The BBC and ITV, which are Britains two largest broadcasters, are looking to launch a rival platform to Netflix, in the UK. BritBox is already available in Canada and the United States, would bring a large amount of archive content to subscribers. But do we need another Netflix rival? Further, would this even be another Netflix rival? I mean, presumably the shows that they would be showing, wouldn’t necessarily be available on Netflix. That said, the BBC has indicated that they are working on a proposal with ITV with the hopes that other broadcasters will want to get involved as well. If this deal gets approved by regulators, this service could launch in the UK as early as the second half of 2019. That’s quick. Which means, these groups know what they’re doing and they’re able to get the project off the ground quickly.

I’ll ask the question again – would this actual be a Netflix rival? Maybe, maybe not. BritBox would be a platform that hosts an incredible backlog of British TV, that is currently unavailable – or it’s ver expensive. Both broadcasters have libraries 50 years deep, including groundbreaking drama, documentaries and comedy. Much of the material is unavailable online (legally), and only some of it is purchasable on DVD or available on re-runs through satellite TV.

The fact that the model already exists in the United States, means that much of the model for the platform is ready to go – including their $7/month subscription fee. Because the two broadcasters already own the licenses for much of their own content, this won’t be a big stretch for them, once they receive their approvals. The UK price has yet to be disclosed, but it’s expected to be “competitive,” and probably not exceed £7 a month, as a guess.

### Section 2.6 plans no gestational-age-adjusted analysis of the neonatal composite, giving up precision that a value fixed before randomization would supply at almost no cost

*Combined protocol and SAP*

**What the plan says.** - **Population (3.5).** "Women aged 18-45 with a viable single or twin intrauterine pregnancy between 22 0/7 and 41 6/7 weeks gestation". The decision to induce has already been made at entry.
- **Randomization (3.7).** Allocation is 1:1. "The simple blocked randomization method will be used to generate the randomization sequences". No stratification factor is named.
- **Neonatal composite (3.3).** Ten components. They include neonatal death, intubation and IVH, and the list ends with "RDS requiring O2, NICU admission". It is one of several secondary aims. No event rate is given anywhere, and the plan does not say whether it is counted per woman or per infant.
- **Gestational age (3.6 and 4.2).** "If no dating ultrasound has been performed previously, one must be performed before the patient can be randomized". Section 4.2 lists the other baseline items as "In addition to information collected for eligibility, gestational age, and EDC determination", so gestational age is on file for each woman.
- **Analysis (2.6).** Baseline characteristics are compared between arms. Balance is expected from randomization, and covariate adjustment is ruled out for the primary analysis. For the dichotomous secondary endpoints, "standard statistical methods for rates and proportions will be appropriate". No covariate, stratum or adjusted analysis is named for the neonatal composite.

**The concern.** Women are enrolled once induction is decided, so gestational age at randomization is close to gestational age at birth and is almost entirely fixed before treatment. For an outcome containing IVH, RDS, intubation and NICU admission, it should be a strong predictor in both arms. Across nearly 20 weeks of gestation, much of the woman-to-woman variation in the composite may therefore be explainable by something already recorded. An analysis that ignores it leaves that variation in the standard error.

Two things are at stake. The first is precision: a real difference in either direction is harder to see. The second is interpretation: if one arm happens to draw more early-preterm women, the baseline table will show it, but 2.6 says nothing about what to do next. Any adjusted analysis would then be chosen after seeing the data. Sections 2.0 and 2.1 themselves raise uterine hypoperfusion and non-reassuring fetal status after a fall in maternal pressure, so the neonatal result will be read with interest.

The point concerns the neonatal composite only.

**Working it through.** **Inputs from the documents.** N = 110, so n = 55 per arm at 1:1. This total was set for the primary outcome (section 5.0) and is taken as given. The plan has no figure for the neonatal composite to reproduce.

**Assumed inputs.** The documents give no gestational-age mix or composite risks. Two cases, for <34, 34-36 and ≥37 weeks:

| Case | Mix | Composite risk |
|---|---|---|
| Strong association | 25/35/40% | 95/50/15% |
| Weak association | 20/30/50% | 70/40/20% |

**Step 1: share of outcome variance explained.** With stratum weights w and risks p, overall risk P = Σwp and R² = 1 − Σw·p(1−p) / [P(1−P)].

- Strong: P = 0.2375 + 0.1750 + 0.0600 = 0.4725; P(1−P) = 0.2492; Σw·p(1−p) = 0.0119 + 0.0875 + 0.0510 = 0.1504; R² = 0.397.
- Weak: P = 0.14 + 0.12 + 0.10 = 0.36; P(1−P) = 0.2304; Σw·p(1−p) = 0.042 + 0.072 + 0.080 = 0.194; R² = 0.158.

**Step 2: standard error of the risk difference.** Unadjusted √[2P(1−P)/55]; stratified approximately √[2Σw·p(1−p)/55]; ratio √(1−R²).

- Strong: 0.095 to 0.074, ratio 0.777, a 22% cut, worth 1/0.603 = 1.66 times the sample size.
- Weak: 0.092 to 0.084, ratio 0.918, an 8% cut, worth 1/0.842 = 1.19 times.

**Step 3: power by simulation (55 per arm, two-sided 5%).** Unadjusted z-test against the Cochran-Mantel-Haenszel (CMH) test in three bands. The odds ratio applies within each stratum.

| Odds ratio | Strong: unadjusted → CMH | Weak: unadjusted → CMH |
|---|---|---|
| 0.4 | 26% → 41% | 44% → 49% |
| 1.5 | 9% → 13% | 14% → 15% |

Here’s where it becomes a bit of a Netflix rival. They won’t just host archive content, but they also have plans to produce original series as well. It’s thought that those will be co-productions with the BBC and ITV themselves. And BritBox is already doing this, at least in the US. For example, they have contributed funding to the production of The Bletchley Circle: San Francisco, which is a co-production of ITV and CityTV in Canada.

It’s likely that British broadcasters will feel miffed about the fact that they’re only now being able to propose a service like BritBox. Back in 2007, the BBC, ITV and Channel 4 (which are the country’s three major broadcasters) proposed a service similar to Netflix, which would host over 10,000 hours of free, on-demand video, which would come from their three catalogues. Of course, this didn’t fly, which is why they’re back at the drawing table now.

After that attempt, plans were underway to launch a service by October 2009, but that was pulled after regulators at the UK’s Office of Fair Trading stepped in. The project was referred to the UK’s Competition Commission, which believed that the move may become a monopoly in the domestic market.  Between then and now, the UK broadcasters have watched as their idea was replicated by Netflix, Amazon, and YouTube, amongst others. The BBC and ITV decided to maintain some form of partnership, and in early 2017 the pair, along with AMC, launched BritBox in the US and Canada. Since then, the BBC says the service now has more than half a million subscribers, each paying $6.99 a month.

If BritBox is something that goes ahead, it’s unclear what will happen with co-production deals that the BBC or ITV might already have with services like Netflix. Stay tuned for more on this. It will certainly be interesting to learn if Britain ends up adopting a service that is essentially their own.

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